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Boal Mansion Museum to Digitally Scan Christopher Columbus Documents

March 13, 2019 | In the Press

From StateCollege.com (http://www.statecollege.com/news/local-news/boal-mansion-museum-to-digitally-scan-christopher-columbus-documents,1479575/)

By spring of this year, the Boal Mansion Museum will have an exciting new feature to share with scholars, historians and anyone else interested in historical artifacts.

More than 100,000 pages of documents dating back hundreds of years will appear in digital form, thanks to the efforts of two pairs of dedicated technicians and a crew of volunteers.

This project takes a prominent position in Centre County history because the documents include personal letters, manuscripts, journals, shipping manifests, receipts and other hand-written memorabilia originating directly from the family of Christopher Columbus.

The Boal family, whose history in the area begins in the mid 18th century, has a connection to the Columbus family.

“In 1893, Colonel Theodore Boal married a French woman, Mathilde de Lagarde,” explained volunteer docent Terri Angeletti, “and she had an aunt, Victoria, who married Diego Colon, a direct descendant of Christopher.”

So the Boal family amassed countless items once owned by various relatives of Columbus. But this collection of hand-written documents will likely reveal details previously unknown.  On Feb. 14, the painstaking process of creating electronic versions of these pages began.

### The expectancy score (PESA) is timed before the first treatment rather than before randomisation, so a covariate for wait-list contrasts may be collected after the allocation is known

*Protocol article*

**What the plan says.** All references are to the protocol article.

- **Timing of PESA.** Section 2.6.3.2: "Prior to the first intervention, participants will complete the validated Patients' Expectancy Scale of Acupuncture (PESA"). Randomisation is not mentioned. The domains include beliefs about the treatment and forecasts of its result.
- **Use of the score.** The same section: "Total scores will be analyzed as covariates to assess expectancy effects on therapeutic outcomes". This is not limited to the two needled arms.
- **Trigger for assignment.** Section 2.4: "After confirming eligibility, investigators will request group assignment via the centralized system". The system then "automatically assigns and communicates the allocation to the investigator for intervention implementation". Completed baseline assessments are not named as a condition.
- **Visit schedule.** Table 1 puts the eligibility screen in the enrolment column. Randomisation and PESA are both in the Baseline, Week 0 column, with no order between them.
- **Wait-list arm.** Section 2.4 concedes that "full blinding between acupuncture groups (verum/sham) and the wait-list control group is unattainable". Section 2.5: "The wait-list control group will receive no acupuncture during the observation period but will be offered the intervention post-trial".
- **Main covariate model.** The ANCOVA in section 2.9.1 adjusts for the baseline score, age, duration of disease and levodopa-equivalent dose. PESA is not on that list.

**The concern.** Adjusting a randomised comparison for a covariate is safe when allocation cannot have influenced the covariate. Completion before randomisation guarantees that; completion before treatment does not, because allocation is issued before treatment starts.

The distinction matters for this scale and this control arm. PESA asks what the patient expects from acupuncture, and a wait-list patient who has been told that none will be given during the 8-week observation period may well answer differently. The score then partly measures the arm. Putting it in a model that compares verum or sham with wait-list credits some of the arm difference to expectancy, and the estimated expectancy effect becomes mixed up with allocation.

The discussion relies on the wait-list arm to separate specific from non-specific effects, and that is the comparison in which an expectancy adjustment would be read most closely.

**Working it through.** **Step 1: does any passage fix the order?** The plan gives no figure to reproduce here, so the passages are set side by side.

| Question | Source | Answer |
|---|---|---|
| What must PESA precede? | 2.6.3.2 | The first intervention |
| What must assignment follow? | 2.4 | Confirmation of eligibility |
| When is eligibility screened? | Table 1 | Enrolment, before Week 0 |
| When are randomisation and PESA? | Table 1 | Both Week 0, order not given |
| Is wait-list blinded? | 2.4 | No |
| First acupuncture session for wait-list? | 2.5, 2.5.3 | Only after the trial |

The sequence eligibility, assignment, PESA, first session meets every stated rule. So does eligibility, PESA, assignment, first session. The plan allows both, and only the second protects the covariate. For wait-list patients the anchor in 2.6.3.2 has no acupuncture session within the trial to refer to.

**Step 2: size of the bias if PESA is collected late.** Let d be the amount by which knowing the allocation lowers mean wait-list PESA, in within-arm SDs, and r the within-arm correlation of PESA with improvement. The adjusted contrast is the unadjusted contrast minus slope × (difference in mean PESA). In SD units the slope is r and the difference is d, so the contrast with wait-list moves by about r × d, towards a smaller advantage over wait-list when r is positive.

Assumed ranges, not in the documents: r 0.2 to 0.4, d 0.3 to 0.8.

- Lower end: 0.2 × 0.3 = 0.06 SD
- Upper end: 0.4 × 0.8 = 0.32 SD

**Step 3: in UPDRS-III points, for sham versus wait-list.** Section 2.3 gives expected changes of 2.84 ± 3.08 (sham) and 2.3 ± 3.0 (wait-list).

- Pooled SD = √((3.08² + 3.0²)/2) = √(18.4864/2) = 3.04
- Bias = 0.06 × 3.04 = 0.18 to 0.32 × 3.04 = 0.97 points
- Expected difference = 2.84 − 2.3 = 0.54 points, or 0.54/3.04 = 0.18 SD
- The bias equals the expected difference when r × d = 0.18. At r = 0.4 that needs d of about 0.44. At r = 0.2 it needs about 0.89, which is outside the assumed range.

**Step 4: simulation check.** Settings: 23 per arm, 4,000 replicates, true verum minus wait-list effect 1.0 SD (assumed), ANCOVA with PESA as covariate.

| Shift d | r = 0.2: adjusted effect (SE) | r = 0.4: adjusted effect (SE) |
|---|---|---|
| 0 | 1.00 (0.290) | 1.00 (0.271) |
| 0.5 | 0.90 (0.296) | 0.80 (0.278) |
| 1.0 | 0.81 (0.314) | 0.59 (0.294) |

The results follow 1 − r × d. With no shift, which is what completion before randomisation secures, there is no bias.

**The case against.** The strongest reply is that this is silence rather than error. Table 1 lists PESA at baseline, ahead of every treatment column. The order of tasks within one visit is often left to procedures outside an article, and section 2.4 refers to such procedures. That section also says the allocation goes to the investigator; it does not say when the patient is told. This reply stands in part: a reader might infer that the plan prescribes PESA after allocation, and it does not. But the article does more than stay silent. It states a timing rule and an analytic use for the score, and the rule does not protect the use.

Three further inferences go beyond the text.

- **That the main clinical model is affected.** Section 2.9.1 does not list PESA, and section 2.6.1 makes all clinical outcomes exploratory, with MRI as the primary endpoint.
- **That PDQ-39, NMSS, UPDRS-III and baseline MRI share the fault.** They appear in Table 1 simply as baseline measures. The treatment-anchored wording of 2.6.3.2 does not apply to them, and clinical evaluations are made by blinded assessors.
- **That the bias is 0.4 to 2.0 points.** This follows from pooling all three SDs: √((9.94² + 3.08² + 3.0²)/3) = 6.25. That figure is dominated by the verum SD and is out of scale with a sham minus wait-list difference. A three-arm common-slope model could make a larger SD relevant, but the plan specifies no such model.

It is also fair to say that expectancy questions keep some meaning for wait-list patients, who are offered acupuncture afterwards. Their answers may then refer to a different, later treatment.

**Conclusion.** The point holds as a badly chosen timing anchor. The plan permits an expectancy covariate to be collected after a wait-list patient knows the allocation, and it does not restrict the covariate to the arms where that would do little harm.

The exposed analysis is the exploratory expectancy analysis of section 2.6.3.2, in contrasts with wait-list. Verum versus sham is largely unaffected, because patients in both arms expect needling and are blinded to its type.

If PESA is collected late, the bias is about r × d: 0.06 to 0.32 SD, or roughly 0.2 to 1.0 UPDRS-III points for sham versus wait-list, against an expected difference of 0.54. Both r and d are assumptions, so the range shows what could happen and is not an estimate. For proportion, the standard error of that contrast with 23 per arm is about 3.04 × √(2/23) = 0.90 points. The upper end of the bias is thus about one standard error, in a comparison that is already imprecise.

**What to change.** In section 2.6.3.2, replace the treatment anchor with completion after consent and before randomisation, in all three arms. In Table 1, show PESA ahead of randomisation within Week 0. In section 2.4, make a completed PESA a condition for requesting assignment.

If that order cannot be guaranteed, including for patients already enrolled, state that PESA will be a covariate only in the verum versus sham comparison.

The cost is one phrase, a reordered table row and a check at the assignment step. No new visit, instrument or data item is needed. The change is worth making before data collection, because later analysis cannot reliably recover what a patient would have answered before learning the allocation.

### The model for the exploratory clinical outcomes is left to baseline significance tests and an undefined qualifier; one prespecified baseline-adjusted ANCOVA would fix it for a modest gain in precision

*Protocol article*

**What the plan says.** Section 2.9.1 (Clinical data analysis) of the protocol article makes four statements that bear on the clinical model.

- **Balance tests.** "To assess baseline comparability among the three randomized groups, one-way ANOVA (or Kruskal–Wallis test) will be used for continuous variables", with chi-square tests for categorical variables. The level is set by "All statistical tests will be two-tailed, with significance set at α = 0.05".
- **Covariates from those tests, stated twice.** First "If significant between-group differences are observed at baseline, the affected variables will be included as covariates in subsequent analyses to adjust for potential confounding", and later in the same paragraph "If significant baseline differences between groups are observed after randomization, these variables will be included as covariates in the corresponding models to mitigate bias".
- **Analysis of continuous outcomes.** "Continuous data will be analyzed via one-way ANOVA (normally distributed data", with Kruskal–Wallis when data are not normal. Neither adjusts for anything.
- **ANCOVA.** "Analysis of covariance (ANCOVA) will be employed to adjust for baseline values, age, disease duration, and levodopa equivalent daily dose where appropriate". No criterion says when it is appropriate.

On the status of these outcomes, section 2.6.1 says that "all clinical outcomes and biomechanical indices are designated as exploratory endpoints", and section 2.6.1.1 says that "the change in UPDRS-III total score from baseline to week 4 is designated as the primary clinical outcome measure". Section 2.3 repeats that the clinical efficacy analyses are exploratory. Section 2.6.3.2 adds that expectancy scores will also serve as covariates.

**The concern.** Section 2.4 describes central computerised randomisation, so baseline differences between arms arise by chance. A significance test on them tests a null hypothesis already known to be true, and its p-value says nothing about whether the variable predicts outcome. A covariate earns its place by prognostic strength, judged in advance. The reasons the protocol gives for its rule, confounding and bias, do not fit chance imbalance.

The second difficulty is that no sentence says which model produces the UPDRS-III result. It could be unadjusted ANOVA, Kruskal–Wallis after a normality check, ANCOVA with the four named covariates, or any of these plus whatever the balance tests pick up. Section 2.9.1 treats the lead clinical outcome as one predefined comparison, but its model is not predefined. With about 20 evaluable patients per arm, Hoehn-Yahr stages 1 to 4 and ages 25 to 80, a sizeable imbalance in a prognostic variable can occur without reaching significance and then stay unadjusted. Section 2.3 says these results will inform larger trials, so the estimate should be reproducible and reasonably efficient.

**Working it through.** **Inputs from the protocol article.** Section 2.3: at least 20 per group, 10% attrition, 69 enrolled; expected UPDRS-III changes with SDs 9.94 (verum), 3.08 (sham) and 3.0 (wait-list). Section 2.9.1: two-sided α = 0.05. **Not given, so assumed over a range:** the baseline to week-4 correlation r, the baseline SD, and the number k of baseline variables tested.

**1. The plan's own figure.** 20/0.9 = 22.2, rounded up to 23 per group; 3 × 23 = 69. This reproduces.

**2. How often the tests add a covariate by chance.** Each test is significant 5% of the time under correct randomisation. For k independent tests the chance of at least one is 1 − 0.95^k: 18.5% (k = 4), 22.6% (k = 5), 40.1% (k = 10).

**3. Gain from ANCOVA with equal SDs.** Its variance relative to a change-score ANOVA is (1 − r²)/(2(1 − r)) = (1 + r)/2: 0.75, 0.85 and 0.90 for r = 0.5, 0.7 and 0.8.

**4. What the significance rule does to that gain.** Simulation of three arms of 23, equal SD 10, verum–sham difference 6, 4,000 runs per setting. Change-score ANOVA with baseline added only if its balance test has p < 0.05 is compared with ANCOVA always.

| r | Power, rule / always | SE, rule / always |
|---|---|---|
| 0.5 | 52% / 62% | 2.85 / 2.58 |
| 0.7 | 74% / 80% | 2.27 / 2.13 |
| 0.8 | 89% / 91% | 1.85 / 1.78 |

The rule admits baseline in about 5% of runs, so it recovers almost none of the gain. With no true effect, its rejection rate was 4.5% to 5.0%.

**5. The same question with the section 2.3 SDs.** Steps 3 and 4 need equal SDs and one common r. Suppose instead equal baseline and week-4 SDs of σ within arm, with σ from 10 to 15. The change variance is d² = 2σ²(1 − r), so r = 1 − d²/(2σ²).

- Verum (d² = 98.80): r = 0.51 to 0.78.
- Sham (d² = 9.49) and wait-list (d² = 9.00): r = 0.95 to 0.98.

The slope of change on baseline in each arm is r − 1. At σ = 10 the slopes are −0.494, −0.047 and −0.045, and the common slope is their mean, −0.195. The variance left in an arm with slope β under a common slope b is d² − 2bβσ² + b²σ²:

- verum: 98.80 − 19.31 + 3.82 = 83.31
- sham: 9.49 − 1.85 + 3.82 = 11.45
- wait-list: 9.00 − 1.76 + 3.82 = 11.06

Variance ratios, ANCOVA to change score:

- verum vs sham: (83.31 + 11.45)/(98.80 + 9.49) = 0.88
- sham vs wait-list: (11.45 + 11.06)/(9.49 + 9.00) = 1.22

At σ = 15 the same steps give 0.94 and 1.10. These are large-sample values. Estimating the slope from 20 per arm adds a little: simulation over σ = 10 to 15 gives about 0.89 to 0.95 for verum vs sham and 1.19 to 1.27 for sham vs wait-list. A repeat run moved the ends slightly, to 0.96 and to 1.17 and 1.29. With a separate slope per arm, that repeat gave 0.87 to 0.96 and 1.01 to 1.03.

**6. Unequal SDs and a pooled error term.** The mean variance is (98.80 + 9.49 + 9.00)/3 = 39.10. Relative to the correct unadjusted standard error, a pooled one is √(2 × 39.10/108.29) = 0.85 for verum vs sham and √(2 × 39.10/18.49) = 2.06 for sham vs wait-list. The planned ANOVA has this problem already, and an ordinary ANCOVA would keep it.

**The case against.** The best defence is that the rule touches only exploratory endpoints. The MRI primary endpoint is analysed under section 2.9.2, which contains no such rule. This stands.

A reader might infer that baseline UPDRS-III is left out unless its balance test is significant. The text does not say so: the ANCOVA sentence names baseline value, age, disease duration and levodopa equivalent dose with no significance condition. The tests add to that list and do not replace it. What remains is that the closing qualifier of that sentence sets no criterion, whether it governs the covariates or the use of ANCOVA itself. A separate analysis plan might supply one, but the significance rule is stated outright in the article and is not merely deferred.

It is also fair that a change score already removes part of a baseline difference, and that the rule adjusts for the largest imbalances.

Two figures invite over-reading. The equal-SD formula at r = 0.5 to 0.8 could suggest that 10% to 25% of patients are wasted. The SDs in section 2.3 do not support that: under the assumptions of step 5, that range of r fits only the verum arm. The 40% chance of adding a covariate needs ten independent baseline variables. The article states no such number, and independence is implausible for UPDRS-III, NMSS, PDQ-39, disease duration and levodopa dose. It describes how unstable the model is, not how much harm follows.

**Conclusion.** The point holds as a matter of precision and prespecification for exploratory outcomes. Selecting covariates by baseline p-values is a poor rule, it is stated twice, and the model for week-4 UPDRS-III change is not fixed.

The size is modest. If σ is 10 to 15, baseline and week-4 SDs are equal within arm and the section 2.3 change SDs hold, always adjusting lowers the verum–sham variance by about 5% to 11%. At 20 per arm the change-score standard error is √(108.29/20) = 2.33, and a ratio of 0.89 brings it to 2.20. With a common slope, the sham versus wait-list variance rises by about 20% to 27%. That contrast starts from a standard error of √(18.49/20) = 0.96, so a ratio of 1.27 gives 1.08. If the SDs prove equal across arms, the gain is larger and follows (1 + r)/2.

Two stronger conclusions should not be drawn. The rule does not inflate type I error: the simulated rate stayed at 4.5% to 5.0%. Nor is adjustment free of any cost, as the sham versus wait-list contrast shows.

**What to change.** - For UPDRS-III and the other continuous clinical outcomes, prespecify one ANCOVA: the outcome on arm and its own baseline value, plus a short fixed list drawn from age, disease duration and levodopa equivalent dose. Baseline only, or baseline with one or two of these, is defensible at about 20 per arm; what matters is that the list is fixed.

“Two teams, have been working 12 hours each, around the clock,” said Cynthia Shaler, president of the Board of the Columbus Chapel & Boal Mansion Museum.

David Jaksa and Stephany Pelkey of Saginaw, Mich. work for US-Imaging. They travel throughout the nation, scanning documents for courthouses, estates and museums. They've taken the first shift in this project.

“This is the largest single family collection of documents we've worked on,” said Pelkey.

The pair has spent their days standing at the large scanners, methodically lowering the clear cover, scanning the pages and checking them on a screen. When they finish with the hundreds of thousands of pages, they'll need to review each image, matching it up with the actual document.

“We get through about 1,300 pages each day,” Jaksa said. “That's 2,600 images because the pages have writing on both sides.”

At this point, no one really knows what each page contains.

“We don't read ancient Spanish,” Shaler said.

The mansion and museum hope to find a translator who reads, not only Spanish, but also the distinct linguistic form in use hundreds of years ago. Like English, Spanish has changed throughout time.

A few words and images, however, need little translation.

“I've seen Marco Polo's signature in here,” Pelkey said, “and old stamps and receipts. A lot of crosses, too.”

Jaksa estimated three to five weeks for completion of the project. That will include creating searchable programs and getting all items converted to a useable form.

Up until now, the manuscripts have sat, stacked in bundles bound with cords and, since November 2018, stored in a climate-controlled vault. Before that, they stayed in the confessional booths in the Columbus Chapel on the museum grounds.

“We think that since Colonel Boal built that chapel in 1912, he just didn't know what else to do with them,” according to Shaler.
“The Boals were packrats,” Angeletti added.

One of the documents contains a date of 1398, far older than anyone expected.

But technology, science and dedication have provided the chance to reach back through the centuries and, with proper translation, take a closer look at some of history's most fascinating episodes.

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